Gooding is Ray Carver, a fixer who "solves" disputes between mob families. He also narrates from the start, so you know on whose side the movie stands; however, his softly spoken platitudes like "The past is the devil. You can't run from it. It's always behind you" put me squarely on the opposite side.
Meanwhile, Lundgren plays Aleksey "The Wolf" Andreev, who speaks softly and wears a silly hat — not to mention a Hawaiian shirt and matching white belt. His motto is, "I don't think. I simply do," and he likes to play chess, restore cars and, provided you pay him enough, "kill anything that breathes."
Carver is hired by both of Prague's two reigning/warring crime families to take down out key opponents on the other's team; Andreev is hired by one of those fams to take out Carver. The bosses sport names like Ivanov and Suverov, but they're all introduced so quickly — and with swooshing onscreen titles — damned if I could tell 'em apart. It leads to the inevitable, credibility-killing showdown that suggests pitting Gooding against Lundgren could be anyone's fight.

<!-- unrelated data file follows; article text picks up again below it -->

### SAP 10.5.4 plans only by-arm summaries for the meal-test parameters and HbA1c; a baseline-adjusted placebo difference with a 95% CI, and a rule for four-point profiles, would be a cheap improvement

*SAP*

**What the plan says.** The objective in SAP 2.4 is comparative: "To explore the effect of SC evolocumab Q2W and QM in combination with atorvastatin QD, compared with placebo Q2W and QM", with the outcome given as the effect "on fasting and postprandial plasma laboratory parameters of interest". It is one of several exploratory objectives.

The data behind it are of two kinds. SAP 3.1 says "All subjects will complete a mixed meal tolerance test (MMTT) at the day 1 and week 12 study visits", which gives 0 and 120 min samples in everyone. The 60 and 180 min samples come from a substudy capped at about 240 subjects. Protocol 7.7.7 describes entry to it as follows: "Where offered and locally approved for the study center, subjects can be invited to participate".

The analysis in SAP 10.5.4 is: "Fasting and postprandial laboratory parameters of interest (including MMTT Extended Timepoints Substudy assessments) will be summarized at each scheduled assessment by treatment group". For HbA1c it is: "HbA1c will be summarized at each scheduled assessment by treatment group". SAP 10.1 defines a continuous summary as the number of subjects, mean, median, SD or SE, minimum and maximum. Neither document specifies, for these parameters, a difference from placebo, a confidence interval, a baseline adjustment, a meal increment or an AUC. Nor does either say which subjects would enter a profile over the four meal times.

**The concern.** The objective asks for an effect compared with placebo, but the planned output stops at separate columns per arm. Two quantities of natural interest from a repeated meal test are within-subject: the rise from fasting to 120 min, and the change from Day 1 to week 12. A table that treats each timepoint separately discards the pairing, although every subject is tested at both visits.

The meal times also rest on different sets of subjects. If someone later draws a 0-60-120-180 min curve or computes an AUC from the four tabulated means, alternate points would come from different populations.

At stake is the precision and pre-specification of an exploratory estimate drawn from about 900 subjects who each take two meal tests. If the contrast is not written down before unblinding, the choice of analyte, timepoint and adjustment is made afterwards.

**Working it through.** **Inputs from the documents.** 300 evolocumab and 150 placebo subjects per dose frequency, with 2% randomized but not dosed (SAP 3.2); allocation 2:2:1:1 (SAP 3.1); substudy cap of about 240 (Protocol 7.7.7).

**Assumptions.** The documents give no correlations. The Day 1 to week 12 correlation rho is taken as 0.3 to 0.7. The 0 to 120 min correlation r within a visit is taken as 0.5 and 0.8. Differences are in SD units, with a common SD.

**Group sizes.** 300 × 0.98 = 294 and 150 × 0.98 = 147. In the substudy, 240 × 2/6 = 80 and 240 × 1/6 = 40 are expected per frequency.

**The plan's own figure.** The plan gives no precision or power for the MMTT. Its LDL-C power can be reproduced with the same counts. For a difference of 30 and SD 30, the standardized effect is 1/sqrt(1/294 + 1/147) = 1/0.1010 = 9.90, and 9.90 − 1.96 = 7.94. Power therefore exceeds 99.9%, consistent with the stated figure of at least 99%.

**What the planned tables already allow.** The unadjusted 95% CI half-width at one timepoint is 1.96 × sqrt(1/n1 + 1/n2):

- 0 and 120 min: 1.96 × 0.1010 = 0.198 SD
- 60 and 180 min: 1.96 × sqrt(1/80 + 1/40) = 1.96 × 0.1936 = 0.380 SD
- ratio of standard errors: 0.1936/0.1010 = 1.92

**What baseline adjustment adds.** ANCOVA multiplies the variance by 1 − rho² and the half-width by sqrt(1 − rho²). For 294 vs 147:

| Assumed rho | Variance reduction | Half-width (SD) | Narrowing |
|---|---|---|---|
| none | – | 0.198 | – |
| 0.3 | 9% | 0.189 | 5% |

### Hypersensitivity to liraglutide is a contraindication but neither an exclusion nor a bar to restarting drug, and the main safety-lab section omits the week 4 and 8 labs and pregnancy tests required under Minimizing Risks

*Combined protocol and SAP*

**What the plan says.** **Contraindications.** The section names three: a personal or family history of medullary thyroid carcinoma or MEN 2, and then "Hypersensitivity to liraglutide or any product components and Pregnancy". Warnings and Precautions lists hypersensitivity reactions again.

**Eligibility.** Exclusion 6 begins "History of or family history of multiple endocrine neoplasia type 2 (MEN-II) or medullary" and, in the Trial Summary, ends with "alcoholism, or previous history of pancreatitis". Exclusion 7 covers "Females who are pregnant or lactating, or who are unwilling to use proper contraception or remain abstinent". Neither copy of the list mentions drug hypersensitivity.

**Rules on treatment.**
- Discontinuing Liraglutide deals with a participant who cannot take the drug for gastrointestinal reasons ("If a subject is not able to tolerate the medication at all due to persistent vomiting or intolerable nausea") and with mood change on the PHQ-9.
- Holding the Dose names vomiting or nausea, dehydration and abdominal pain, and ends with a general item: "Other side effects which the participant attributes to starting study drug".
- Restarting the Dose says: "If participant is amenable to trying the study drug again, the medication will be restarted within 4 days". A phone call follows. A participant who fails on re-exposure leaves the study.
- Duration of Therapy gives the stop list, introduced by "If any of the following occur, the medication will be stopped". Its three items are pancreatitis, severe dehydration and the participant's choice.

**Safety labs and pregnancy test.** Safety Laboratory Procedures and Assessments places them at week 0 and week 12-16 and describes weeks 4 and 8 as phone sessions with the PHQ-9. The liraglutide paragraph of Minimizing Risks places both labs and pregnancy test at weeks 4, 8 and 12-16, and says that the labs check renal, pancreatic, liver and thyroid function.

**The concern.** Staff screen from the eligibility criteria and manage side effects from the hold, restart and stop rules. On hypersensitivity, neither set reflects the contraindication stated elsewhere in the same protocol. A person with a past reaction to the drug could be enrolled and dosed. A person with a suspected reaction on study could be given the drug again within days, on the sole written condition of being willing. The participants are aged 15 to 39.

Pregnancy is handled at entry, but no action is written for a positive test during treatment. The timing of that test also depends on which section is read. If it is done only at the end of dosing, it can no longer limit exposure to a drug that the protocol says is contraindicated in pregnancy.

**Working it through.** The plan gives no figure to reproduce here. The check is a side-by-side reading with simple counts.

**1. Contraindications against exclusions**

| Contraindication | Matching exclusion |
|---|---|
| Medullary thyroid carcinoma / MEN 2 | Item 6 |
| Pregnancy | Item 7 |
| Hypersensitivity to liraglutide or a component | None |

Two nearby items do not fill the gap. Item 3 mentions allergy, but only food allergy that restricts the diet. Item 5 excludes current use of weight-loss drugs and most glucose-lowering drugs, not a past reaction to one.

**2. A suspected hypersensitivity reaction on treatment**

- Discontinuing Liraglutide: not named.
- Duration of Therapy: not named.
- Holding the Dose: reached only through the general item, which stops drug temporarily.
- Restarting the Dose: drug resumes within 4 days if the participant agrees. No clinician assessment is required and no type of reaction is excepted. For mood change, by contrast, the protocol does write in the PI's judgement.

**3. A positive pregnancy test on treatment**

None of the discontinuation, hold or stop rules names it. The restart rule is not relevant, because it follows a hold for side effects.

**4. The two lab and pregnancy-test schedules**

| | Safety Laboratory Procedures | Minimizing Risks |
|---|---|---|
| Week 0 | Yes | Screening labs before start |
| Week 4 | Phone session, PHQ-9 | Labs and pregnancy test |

Chamber is directed by William Kaufman, whose NOLA-set Sinners and Saints was equally snot-slick, but empty and aimless. Yes, Virginia, action movies can be boring, and the generic, workmanlike touch at work here kept the film from gaining any favor with me, a die-hard Dolph fan. For a new Lundgren Blu-ray that won't leave your bloodlust all blue-balled, I instead direct you toward Red Scorpion. Yeah, it's nearly a quarter-century old, but few will remember Chamber 25 years from now, let alone 25 weeks. —Rod Lott
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• Sinners and Saints Blu-ray review